GXInit() initializes resources and variables used by Objective Grid. It should be called from your application's InitInstance() to be sure Objective Grid is initialized before calling any Objective Grid functions. For more information about GXInit(), please refer to the Objective Grid Class Reference.
1. Open 1stgrid.cpp and search for InitInstance().
2. Add the following two lines to the beginning of InitInstance():
// This call will initialize the grid library
3. Save and close 1stGrid.cpp.
Modify 1stGrid View's Header File
In this step, the application's view class is changed from a CView derivative to a CGXGridView derivative.
1. Open 1stGridView.h.
2. Change the derivation of the view by replacing all occurrences of CView with CGXGridView.
3. Save and close 1stGridView.h.
Modify 1stGrid View's Implementation File
This step modifies the OnDraw(), OnBeginPrint(), and OnEndPrinting() methods to call the CGXGridView base class versions. This is essential for the Objective Grid view to work properly.
Note: You need to uncomment the parameter names for OnDraw(), OnBeginPrinting() and OnEndPrinting().
1. Open 1stGridView.cpp.
2. Replace all occurrences of CView with CGXGridView.
3. Modify OnDraw() to call the CGXGridView implementation by replacing the // TODO: … line with:
// Delegate drawing to the base class
4. Modify OnBeginPrinting(…) to call the CGXGridView implementation by replacing the // TODO: … line with:
CGXGridView::OnBeginPrinting(pDC, pInfo);
5. Modify OnEndPrinting(…) to call the CGXGridView implementation by replacing the // TODO: … line with:
CGXGridView::OnEndPrinting(pDC, pInfo);
6. Save 1stGridView.cpp.
Override CMy1stGridView::OnInitialUpdate()
OnInitialUpdate() is the primary location for initializing the grid object.
1. Select View|Class View from the menu.
2. Select the CMy1stGridView node under 1stGrid.
3. Right click on CMy1stGridView and select Properties.
4. Click Overrides in the properties box.
5. Select <Add> OnInitialUpdate from the OnInitialUpdate field pull down combo box.
6. The OnInitialUpdate() member function is added to the CMy1stGridView class.
7. Replace the existing OnInitialUpdate() function with the following:
void CMy1stGridView::OnInitialUpdate()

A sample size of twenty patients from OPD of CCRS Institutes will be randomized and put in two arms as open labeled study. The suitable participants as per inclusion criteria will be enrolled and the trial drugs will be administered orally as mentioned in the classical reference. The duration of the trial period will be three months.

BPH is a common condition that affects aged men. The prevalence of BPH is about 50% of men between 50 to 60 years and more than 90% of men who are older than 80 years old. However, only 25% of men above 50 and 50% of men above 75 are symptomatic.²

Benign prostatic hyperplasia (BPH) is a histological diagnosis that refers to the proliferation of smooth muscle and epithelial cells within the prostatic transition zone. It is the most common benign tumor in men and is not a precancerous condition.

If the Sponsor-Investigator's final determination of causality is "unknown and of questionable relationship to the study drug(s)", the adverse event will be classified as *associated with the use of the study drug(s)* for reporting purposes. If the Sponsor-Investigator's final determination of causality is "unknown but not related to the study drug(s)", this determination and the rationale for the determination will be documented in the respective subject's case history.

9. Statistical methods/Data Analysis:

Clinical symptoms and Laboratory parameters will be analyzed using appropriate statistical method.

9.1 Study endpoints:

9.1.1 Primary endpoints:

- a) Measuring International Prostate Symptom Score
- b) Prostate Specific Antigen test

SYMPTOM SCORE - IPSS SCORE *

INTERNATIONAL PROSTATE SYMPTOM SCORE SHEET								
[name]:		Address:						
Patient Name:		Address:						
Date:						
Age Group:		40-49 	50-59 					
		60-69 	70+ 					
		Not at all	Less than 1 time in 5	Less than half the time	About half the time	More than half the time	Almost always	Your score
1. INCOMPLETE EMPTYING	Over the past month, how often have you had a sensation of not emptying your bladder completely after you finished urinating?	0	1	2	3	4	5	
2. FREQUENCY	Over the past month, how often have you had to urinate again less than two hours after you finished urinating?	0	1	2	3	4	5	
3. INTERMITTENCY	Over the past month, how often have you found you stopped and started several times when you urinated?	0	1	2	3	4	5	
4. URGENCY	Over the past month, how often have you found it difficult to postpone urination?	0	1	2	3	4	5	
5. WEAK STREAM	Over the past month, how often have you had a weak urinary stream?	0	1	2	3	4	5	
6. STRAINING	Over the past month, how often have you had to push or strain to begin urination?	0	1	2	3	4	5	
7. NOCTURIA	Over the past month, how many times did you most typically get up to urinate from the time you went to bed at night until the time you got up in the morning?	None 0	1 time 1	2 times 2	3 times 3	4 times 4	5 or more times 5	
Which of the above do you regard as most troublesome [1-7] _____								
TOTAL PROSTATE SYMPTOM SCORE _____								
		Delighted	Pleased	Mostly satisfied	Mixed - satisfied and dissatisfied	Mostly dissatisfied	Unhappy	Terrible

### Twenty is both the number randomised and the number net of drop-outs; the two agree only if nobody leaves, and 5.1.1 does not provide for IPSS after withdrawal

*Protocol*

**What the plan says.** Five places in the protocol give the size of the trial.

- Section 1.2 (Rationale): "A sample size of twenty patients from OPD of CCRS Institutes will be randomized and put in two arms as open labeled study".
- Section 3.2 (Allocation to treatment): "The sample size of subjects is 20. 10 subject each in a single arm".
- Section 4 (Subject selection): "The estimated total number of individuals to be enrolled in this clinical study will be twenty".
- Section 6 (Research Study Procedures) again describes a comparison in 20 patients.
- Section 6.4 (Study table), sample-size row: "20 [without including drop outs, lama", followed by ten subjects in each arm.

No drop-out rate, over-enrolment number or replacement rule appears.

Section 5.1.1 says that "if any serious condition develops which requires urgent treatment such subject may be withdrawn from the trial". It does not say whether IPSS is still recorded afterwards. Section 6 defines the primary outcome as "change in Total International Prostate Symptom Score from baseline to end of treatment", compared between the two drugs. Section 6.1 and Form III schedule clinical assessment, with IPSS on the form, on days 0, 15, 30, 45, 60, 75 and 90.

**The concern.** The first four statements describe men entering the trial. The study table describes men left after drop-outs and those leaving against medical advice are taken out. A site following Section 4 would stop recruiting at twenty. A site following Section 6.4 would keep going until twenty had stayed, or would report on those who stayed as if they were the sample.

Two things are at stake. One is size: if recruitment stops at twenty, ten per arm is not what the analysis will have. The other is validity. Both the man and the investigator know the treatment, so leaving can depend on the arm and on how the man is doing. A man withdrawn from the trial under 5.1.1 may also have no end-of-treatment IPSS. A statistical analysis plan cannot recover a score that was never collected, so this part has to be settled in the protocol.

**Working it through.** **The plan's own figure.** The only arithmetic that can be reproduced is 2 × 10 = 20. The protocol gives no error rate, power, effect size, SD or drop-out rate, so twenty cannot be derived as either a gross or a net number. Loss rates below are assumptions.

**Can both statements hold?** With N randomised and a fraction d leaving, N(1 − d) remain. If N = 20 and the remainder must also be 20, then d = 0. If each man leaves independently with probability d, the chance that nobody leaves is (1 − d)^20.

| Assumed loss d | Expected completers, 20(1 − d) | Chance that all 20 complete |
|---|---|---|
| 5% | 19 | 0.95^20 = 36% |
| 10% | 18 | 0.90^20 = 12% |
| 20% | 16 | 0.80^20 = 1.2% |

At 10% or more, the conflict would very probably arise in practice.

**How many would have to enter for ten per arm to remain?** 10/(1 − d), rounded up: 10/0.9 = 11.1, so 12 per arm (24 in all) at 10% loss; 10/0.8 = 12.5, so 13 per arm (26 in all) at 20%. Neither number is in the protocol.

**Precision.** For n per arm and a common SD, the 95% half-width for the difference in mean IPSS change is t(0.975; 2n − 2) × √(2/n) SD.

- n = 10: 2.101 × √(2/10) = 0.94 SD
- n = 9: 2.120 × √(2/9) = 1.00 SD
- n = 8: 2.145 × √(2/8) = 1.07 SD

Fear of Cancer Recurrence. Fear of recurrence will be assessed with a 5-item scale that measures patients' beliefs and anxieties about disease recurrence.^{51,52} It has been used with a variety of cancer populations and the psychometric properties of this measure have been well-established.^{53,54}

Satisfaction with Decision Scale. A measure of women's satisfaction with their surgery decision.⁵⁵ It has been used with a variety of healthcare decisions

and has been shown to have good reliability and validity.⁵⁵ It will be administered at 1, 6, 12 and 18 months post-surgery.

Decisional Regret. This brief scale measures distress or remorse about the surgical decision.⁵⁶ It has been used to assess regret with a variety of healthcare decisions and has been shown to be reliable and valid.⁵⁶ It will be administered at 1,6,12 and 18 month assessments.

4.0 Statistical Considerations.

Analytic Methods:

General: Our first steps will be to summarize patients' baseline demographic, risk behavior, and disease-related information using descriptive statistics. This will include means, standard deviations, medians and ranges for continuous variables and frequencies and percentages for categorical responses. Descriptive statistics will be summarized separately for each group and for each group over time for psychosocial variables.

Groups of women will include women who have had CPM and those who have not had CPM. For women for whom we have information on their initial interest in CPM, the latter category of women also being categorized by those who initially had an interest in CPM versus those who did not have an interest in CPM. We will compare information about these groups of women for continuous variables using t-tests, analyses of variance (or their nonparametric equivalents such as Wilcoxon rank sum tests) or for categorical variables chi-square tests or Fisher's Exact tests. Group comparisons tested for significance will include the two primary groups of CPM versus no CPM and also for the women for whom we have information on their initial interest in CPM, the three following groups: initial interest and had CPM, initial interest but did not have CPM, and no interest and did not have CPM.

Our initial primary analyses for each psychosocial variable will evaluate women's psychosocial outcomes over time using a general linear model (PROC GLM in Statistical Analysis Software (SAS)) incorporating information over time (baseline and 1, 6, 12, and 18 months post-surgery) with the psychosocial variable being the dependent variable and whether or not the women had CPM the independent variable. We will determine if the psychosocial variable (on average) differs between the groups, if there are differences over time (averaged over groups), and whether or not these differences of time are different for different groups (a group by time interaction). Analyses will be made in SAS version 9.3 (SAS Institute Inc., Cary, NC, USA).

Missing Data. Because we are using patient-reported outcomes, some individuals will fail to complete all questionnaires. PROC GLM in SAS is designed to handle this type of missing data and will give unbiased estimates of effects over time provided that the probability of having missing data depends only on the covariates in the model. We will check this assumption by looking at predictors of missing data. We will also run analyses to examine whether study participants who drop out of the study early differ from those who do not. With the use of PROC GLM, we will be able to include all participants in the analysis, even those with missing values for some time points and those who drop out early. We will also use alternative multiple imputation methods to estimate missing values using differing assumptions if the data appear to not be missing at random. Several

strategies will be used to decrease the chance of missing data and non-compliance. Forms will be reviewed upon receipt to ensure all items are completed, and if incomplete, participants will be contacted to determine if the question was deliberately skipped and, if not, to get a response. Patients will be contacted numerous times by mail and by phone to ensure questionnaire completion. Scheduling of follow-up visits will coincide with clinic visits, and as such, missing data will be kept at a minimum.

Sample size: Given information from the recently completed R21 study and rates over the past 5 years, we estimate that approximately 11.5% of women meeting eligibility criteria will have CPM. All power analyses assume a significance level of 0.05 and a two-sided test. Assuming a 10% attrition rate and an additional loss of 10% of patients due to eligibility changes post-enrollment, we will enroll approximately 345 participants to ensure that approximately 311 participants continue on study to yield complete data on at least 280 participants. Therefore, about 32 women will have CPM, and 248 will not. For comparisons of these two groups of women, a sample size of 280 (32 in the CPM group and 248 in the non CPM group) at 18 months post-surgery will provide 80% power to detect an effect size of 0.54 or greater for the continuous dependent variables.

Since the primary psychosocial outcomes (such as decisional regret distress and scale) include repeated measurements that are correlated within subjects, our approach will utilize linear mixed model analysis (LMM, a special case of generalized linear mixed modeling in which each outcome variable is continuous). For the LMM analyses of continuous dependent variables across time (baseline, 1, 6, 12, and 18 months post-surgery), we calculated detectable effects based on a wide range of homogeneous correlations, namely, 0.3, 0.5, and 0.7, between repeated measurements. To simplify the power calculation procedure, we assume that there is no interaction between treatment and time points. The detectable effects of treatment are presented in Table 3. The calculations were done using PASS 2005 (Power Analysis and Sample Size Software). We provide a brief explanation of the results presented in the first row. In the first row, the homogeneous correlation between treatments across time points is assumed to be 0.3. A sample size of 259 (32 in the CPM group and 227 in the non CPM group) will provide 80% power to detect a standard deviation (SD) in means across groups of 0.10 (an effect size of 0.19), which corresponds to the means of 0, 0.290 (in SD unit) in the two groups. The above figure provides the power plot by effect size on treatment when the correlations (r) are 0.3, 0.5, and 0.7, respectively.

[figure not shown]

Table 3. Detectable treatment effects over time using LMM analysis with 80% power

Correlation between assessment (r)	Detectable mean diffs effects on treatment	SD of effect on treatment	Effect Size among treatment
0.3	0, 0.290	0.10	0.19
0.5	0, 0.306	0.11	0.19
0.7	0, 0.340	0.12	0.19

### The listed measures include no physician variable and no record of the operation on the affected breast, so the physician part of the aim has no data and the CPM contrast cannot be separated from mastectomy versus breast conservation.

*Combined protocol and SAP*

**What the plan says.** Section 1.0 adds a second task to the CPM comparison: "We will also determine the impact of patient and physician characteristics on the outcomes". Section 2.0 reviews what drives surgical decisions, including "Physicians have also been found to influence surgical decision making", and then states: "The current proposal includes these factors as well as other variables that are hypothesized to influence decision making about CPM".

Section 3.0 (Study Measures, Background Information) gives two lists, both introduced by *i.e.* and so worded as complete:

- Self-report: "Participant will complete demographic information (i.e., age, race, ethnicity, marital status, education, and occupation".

// Call the base class OnInitialUpdate. This call is
// essential for grid specific intialization (In
// contrast to GXInit which performs application specific
// intialization)
// Disable Undo mechanism for the following commands.
// Objective Grid has a built in Undo/Redo architecture
// that can be disabled/enabled with this call.
// We disable it here so that users are not able to
// rollback changes that we make in code.
// Initialize grid with 30 rows and 10 columns
SetRowCount(30); // 30 rows
SetColCount(10); // 10 columns
// Display "Hello world" in the first two cells. A
// range in the grid is simply an object that is a range
// of cells defined by four coordinates (top, left,
// bottom, right)
SetValueRange(CGXRange(1, 1), "Hello");
// SetValueRange() is the call that is to be used to
// set simple text to grid cells.
SetValueRange(CGXRange(2, 1), "world");
// "world" should be displayed right aligned.
// SetStyleRange() is to be used to set other formatting,
// control type, etc... along with the value
// Re-enable undo mechanism
8. Save and close 1stGridView.cpp.
Compile and Run 1stGrid - Step 1
Add the user property sheet that defines paths needed by the project.
1. Open the Propery Manager and expand the 1stGrid node to see the available build configurations.
2. Right click on Debug|Win32 (or whatever configuration you want ot build with), and select Add Existing Property Sheet ...
Figure 59 – Add user property sheet defining Stingray Studio paths
3. Navigate to the file SS-Win32-PropSheets.props in <stingray-installdir>\src and add this file to the project.
To complete this first step in the tutorial:
1. Compile the application and run it.
2. Interact with the grid object in the view.
NOTE >> If the tutorial is run under Windows XP, the VC++ Application Wizard, by default, enables the XP Visual Styles. The Application Wizard does this by including a manifest resource pointing the application to COMCTRL32.DLL ver 6.0. If you would like the grid to work with XP Visual Styles, or any of the other supported Visual Styles, please refer to “Vista Look and Feel.”
Figure 60 – 1stGrid-Step 1 in action